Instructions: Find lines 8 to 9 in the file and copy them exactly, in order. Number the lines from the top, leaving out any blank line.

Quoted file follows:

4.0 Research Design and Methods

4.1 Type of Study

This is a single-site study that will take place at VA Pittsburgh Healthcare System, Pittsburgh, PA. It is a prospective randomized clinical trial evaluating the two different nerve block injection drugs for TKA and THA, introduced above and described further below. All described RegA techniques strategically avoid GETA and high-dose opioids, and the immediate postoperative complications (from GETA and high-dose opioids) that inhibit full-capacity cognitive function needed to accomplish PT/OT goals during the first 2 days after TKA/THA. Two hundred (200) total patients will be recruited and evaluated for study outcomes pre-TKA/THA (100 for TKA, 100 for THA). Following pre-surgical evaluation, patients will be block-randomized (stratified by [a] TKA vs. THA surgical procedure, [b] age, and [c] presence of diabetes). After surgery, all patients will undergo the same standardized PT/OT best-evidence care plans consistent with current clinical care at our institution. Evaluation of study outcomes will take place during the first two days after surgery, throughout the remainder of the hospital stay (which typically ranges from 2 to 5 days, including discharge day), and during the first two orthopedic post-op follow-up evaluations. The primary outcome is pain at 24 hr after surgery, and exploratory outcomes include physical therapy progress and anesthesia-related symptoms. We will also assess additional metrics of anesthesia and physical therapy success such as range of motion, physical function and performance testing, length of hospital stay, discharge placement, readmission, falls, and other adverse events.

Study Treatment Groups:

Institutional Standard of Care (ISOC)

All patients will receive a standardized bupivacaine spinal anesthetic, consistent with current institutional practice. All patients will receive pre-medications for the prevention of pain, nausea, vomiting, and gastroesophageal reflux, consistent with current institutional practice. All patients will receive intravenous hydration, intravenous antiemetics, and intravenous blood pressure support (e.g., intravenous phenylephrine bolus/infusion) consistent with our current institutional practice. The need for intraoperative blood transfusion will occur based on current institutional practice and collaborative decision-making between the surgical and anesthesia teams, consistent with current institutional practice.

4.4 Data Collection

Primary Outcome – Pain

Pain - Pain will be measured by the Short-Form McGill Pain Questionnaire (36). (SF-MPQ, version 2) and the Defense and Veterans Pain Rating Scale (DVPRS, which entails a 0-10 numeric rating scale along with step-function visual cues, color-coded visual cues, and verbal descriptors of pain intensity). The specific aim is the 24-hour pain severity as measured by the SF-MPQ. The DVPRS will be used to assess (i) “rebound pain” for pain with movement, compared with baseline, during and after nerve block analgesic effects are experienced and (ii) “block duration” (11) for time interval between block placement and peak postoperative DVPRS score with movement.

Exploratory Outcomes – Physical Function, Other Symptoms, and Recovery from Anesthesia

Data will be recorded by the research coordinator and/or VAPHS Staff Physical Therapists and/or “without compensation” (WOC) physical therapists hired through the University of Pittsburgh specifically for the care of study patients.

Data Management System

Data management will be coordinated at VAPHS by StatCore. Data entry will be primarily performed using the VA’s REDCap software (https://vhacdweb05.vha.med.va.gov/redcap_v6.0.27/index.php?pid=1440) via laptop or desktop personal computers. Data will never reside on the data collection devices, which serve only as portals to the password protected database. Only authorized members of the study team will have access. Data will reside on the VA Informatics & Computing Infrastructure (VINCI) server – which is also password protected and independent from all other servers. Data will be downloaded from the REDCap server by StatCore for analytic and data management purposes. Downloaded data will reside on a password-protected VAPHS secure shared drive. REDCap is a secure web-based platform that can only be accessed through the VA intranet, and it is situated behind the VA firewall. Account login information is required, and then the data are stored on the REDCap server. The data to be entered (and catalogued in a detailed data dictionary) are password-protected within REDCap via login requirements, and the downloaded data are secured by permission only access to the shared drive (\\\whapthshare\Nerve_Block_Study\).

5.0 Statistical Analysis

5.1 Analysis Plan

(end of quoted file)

Primary Outcome – Pain

Pain - Pain will be measured by the Short-Form McGill Pain Questionnaire (36). (SF-MPQ, version 2) and the Defense and Veterans Pain Rating Scale (DVPRS, which entails a 0-10 numeric rating scale along with step-function visual cues, color-coded visual cues, and verbal descriptors of pain intensity). The specific aim is the 24-hour pain severity as measured by the SF-MPQ. The DVPRS will be used to assess (i) “rebound pain” for pain with movement, compared with baseline, during and after nerve block analgesic effects are experienced and (ii) “block duration” (11) for time interval between block placement and peak postoperative DVPRS score with movement.